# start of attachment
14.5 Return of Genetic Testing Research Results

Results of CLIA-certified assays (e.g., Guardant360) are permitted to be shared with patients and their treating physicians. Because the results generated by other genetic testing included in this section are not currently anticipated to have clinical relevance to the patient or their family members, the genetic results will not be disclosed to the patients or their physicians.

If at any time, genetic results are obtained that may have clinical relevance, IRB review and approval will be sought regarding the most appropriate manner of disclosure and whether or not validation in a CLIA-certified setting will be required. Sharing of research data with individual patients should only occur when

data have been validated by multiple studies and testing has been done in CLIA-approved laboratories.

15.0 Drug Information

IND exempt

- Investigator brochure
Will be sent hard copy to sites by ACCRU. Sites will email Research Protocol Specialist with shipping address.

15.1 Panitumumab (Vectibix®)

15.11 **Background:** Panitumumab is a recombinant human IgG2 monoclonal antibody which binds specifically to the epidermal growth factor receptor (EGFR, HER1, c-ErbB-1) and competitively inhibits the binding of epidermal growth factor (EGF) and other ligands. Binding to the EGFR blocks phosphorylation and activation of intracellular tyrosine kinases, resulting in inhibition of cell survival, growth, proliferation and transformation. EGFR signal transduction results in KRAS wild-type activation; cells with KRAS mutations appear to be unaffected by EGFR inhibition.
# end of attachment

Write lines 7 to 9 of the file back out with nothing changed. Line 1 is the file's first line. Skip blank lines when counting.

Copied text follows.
- Investigator brochure
Will be sent hard copy to sites by ACCRU. Sites will email Research Protocol Specialist with shipping address.

15.1 Panitumumab (Vectibix®)